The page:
In line at Wimbledon, waiting is fun, and that’s the point

Wimbledon, England. It was about 10 p.m. and Richard Hess, an 81-year-old American, was sitting in his little tent and cheerfully getting ready for his last sleepless night in line at Wimbledon.

“You caught me blowing up my mattress,” he said, sticking his gray head out of the tent and offering his guest a seat in a folding chair.

Hess is an Anglophile from Rancho Palos Verdes, California. He memorized the names of all the English monarchs, beginning with William the Conqueror, before his first visit to Britain. He has a PhD in physics from the University of California at Berkeley and played in California junior tennis at the same time as Billie Jean King. He has been queuing at Wimbledon since 1978, first queuing up on the sidewalks for tickets, and then camping with hundreds of other tennis fans starting in the early 1990s in search of the best seats on Center Court and other main courts. .

“When I was a kid, I asked my dad what was the most important tournament in the world and he said, ‘Well, it’s Wimbledon,’” Hess said.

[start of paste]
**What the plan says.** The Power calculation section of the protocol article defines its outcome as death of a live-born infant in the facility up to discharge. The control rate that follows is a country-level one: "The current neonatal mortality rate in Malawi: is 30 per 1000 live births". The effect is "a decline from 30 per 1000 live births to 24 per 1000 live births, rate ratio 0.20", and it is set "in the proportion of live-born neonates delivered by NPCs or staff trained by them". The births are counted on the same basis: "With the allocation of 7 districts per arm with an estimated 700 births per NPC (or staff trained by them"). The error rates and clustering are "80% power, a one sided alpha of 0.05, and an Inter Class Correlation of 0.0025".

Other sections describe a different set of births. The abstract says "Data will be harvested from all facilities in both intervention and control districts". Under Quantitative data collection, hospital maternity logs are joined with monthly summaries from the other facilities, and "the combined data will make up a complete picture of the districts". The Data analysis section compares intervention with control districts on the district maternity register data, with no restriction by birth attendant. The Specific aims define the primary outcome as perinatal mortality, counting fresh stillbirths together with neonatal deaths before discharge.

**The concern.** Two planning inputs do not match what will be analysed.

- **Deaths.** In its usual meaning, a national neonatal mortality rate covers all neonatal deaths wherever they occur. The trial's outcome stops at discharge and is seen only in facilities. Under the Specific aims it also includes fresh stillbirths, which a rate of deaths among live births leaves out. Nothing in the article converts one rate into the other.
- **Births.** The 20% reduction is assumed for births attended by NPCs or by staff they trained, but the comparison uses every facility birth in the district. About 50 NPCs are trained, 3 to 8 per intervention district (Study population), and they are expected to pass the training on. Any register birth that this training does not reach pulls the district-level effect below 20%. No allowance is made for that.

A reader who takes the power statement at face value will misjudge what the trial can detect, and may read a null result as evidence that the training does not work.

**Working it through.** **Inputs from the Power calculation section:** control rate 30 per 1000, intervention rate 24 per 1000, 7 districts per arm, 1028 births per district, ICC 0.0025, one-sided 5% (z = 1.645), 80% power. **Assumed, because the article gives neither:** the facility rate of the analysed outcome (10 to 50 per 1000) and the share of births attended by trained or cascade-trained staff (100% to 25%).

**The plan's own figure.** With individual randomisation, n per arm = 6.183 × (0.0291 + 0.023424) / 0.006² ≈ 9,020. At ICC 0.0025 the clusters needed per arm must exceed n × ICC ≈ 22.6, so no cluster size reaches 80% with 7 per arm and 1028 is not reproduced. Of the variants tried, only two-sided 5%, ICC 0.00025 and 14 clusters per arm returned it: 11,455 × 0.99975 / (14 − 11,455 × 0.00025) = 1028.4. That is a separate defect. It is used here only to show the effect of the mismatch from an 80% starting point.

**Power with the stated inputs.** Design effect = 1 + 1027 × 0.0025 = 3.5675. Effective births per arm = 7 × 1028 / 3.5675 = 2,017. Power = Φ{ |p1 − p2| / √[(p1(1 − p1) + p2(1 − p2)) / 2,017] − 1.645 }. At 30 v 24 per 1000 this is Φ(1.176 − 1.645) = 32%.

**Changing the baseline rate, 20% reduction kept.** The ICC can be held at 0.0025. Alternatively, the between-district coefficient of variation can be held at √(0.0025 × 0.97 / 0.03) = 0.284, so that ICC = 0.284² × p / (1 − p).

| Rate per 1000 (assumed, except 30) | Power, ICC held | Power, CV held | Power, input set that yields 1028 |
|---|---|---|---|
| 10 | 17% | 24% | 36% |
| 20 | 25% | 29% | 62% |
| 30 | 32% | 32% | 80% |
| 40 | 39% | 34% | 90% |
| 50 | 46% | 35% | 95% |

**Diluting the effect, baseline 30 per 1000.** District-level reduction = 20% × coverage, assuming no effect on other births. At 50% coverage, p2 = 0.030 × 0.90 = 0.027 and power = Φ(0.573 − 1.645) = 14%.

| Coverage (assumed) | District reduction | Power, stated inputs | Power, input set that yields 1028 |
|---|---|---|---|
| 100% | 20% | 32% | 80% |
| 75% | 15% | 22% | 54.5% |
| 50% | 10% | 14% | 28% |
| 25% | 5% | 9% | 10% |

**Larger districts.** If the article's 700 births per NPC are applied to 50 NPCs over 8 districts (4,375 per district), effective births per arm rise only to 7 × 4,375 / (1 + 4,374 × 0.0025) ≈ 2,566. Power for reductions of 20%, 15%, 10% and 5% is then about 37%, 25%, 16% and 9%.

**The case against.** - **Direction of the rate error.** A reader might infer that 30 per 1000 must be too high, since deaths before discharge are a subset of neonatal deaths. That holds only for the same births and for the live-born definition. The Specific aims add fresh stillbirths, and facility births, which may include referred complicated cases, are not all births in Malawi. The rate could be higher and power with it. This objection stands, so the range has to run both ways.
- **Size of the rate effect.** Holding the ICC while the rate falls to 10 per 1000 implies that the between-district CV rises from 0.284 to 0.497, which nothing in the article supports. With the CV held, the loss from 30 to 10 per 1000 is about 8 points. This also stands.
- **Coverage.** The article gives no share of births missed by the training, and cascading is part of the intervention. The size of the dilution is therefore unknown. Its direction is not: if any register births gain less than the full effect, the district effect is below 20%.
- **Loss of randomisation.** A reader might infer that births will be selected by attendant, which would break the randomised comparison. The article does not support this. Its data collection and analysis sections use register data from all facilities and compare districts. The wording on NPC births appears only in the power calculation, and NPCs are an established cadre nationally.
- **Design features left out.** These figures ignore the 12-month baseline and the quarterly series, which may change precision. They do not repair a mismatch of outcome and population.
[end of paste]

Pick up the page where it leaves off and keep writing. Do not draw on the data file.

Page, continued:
On his first day, he and his eldest daughter saw Bjorn Borg and John McEnroe play their first round matches, and Hess spent his last day at Wimbledon watching new Spanish star Carlos Alcaraz before returning to his tent and his community.

“It’s not just tennis that keeps me coming back; it’s culture and people,” Hess said.

One such person is Lucy Nixon, a 42-year-old from Norfolk, England, who met Hess on her first day in line in 2002 and is now a close enough friend that she invited Hess and Jackie, his wife of 60 years . for her wedding.

This year, Wimbledon was a chance to reconnect after the tournament was canceled due to the pandemic in 2020 and played out of line in 2021 for health and safety reasons.